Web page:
Solve the "Allergy Shock" puzzle that paralyzes the body in minutes


Many people may not be aware that allergies can cause a type of shock, which has a significant negative impact on the human body, which can lead to paralysis in minutes.

The sensitivity we are talking about today is mainly the sensitivity of food to one or more types of food and the most common peanut allergy, especially in children. Allergies can cause serious injury to the body, causing many symptoms including itching, coughing, swelling and even paralysis in just a few minutes.

Some researchers have been able to detect the mechanism caused by the shock of sensitivity to collapse of the body in a few minutes, what is this mechanism and how does it occur?

Solve the "Allergy Shock" puzzle that paralyzes the body in minutes

According to researchers at Duke University, exposing the body to small amounts of allergens can stimulate different cells of the immune system to work at the same time. Unleashing a life-threatening allergic reaction sometimes, the researchers said.

The researchers experimented with mice exposing them to a small amount of allergens and, after examining the cells under a microscope, found some practical details of the allergens that interact with other stimuli to stimulate the release of histamine.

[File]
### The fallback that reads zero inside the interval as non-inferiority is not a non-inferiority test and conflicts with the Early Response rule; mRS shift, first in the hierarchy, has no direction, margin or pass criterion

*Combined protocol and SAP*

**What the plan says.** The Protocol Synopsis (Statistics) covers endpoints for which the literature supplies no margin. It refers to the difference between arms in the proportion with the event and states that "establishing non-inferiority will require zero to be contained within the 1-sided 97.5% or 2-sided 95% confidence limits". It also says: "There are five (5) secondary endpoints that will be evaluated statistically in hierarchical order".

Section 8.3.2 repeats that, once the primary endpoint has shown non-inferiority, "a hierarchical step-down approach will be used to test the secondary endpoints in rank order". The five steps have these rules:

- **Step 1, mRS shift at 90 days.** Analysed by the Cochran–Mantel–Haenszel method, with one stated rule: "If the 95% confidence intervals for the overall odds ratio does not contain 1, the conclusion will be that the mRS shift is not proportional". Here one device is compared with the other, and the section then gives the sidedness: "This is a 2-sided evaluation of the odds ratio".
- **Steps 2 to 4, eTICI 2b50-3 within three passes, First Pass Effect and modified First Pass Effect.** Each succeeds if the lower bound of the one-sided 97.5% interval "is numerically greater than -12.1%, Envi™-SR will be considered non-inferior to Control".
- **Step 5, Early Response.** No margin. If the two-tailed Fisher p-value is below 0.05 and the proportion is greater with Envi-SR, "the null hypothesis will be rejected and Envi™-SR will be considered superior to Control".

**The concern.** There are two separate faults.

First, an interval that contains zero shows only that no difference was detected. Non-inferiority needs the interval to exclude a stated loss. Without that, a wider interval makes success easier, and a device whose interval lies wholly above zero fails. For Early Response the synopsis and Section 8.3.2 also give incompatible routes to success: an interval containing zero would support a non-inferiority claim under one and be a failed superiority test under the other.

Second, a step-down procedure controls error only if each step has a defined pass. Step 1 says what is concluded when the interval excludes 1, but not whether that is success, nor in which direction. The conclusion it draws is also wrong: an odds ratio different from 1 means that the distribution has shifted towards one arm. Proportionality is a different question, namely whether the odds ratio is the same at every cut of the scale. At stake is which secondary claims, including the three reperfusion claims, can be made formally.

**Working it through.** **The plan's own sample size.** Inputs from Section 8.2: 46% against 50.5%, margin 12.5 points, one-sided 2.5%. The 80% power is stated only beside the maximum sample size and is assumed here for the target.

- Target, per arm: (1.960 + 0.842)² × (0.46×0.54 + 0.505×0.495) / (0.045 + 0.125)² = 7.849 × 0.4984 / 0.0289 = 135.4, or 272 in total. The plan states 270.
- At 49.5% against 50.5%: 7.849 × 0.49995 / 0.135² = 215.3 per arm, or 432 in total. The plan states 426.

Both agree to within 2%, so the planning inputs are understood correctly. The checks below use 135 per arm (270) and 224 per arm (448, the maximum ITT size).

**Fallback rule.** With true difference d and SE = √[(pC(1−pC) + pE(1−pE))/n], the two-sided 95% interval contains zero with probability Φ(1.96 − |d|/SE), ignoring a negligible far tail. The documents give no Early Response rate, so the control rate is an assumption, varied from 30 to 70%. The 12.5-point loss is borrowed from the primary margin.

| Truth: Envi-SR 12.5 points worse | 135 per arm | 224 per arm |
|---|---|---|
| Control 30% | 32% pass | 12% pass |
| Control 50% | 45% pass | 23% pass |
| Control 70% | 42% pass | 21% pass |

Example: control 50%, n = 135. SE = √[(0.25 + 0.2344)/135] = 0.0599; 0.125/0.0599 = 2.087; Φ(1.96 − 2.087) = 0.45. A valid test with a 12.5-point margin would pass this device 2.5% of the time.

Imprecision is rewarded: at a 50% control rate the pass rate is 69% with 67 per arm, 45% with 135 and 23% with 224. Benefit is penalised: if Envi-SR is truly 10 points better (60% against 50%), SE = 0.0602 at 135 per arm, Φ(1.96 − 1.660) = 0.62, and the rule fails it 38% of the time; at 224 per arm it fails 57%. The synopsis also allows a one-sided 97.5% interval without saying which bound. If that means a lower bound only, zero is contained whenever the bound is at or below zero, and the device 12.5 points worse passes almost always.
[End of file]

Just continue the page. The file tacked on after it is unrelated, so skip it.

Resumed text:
During the experiment, the researchers suppressed different cells of the immune system in mice before injecting them with toxins that cause hypersensitivity. Half an hour later, they analyzed the condition of the mice to find that mast cells releasing histamine did not capture the allergens alone.

But when the researchers reduced the number of demented cells in mice, the most important components of the immune system, the rats did not suffer allergies, even after exposure to stimuli.

When studying the dendritic cells under the microscope to look for allergens, they are formed by long branches that penetrate other cells. When these cells recognize allergens, they begin to send small bubbles containing information to the surrounding mast cells.

This method disseminates information on gaseous allergens to surrounding mast cells, thereby delaying sensitivity by filling the bloodstream with histamine.

But the results of the research need to begin to determine whether the same process happens in humans, and make sure the cells are already demented, according to the British Daily Mail.

Allergic reaction occurs when the body mistakenly identifies a harmless substance, such as nuts and oysters, as a dangerous toxic substance. Therefore, the body releases an immune response against allergens, which can cause some symptoms, including sneezing and itching of the eyes.

In rare but serious cases, an allergic reaction can cause hypersensitivity, which can cause swelling of the throat, difficulty breathing and loss of consciousness. Patients with potentially dangerous allergies are treated with injections of adrenaline.


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